Privacy (It is only now that the DoPT is said to be working on a draft of a privacy law, but nothing is out for discussion even yet.)

Surveillance: where this technology, and the existence of the UID number, and its working, could result in increasing the potential for surveillance.



Convergence, by which those with access to state power, as well as companies, could collate information about each individual with the help of the UID number.

National IDs have been abandoned in the U.S., Australia and [by] the newly elected British government. The reasons have predominantly been: costs and privacy. If it is too expensive for the U.S. with a population of 308 million, and the U.K. with 61 million, and Australia with 21 million, it is being asked why India thinks it can prioritise its spending in this direction. In the U.K., the Home Secretary explained that they were abandoning the project because it would otherwise be ‘intrusive bullying’ by the state, and that the government intended to be the ‘servant’ of the people, and not their ‘master’. Is there a lesson in it for us? In the late 1990s, the Supreme Court of the Philippines struck down the President’s Executive Order A.O 308 which instituted a biometric-based national ID system calling it unconstitutional on two grounds – the overreach of the executive over the legislative powers of the congress and invasion of privacy. The same is applicable in India—UIDAI has been constituted on the basis of a GoI notification and there is a fundamental risk to civil liberties with the convergence of UID, NATGRID, etc.

The UIDAI is still at the stage of conducting pilot studies. The biometric pilot study has reportedly already thrown up problems especially among the poor whose fingerprints are not stable, and whose iris scans suffer from malnourishment-related cataract and among whom the incidence of corneal scars is often found. The project is clearly still in its inception. The project should be halted before it goes any further and the prelude to the project be attended to, the public informed and consulted, and the wisdom of the project determined. The Draft Bill too needs to be publicly debated. This is a project that could change the status of the people in this country, with effects on our security and constitutional rights, and a consideration of all aspects of the project should be undertaken with this in mind.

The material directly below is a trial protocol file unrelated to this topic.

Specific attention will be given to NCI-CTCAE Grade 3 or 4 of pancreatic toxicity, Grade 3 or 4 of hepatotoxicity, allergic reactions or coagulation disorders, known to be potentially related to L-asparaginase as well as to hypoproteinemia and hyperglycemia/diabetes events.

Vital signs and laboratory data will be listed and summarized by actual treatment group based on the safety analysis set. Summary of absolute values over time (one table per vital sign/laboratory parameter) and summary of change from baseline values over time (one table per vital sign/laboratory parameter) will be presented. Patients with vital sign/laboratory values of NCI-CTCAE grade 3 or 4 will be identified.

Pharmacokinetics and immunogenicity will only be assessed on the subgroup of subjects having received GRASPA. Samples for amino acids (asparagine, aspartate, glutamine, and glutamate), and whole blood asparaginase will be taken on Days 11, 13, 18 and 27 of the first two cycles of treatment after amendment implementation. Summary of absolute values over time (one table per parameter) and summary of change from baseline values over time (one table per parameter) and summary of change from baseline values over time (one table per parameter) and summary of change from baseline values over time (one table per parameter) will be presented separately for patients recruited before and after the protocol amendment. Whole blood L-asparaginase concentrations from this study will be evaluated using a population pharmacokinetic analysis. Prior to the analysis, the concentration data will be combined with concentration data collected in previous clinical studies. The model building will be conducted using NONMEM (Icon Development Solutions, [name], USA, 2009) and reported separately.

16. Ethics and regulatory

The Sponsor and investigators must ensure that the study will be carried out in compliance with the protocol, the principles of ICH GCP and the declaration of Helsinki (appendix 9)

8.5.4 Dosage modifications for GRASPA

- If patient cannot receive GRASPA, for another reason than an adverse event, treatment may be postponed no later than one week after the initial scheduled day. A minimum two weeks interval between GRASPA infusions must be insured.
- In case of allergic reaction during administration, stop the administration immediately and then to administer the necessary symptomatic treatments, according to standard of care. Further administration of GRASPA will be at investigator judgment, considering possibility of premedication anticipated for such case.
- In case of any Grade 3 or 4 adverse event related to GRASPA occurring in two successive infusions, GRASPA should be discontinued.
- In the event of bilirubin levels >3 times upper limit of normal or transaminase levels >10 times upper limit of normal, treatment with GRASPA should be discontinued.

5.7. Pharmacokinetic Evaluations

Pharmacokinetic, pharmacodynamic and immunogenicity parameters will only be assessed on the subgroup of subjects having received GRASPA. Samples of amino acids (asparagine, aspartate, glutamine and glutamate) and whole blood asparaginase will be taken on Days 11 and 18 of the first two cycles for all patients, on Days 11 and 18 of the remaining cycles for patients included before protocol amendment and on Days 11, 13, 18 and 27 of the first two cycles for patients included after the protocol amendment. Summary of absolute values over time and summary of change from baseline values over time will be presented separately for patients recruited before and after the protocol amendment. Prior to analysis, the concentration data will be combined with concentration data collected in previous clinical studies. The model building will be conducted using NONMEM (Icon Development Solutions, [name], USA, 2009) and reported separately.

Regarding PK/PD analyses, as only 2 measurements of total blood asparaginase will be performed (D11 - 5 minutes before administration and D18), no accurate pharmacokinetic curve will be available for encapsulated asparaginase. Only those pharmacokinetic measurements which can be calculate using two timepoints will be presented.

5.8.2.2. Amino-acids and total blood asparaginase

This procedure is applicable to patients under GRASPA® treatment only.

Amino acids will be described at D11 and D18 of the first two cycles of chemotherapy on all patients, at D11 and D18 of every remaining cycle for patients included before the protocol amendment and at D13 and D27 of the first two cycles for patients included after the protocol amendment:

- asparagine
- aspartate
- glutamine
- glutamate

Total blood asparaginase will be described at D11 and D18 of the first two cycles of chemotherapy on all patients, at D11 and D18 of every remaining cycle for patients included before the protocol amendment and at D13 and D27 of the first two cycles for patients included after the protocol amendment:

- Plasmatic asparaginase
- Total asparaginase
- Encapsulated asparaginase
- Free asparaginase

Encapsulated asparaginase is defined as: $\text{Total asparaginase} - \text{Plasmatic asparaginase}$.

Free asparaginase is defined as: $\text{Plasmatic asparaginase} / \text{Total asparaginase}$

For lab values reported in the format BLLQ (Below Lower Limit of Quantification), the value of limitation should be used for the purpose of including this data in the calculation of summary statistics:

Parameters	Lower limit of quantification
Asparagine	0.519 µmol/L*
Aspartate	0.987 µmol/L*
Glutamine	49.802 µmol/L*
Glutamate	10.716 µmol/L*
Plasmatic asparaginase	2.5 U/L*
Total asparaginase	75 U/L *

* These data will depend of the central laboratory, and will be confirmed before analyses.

We, therefore, ask that:

The project be halted

A feasibility study be done covering all aspects of this issue

Experts be tasked with studying its constitutionality

The law on privacy be urgently worked on (this will affect matters way beyond the UID project)

A cost-benefit analysis be done

A public, informed debate be conducted before any such major change be brought in.


Justice V.R. Krishna Iyer, Retired Judge, Supreme Court of India

Prof Romila Thapar, Historian

K.G. Kannabiran, Senior Civil Liberties Lawyer

Kavita Srivastava, PUCL and Right to Food Campaign

Aruna Roy, MKKS, Rajasthan

Nikhil Dey, MKKS, Rajasthan

S.R. Sankaran, Retired Secretary, Government of India

Deep Joshi, Independent Consultant

Upendra Baxi, Jurist and ex-Vice Chancellor of Universities of Surat and Delhi

Uma Chakravarthi, Historian

Shohini Ghosh, Teacher and Film-maker

Amar Kanwar, Film-maker

Bezwada Wilson, Safai Karamchari Andolan

Trilochan Sastry, IIMB, and Association for Democratic Reforms

Prof Jagdish Chhokar, ex-IIMA, and Association for Democratic Rights

Shabnam Hashmi, ANHAD

Justice A.P. Shah, Retired Chief Justice of High Court of Delhi


This article is closed for comments.
Please Email the Editor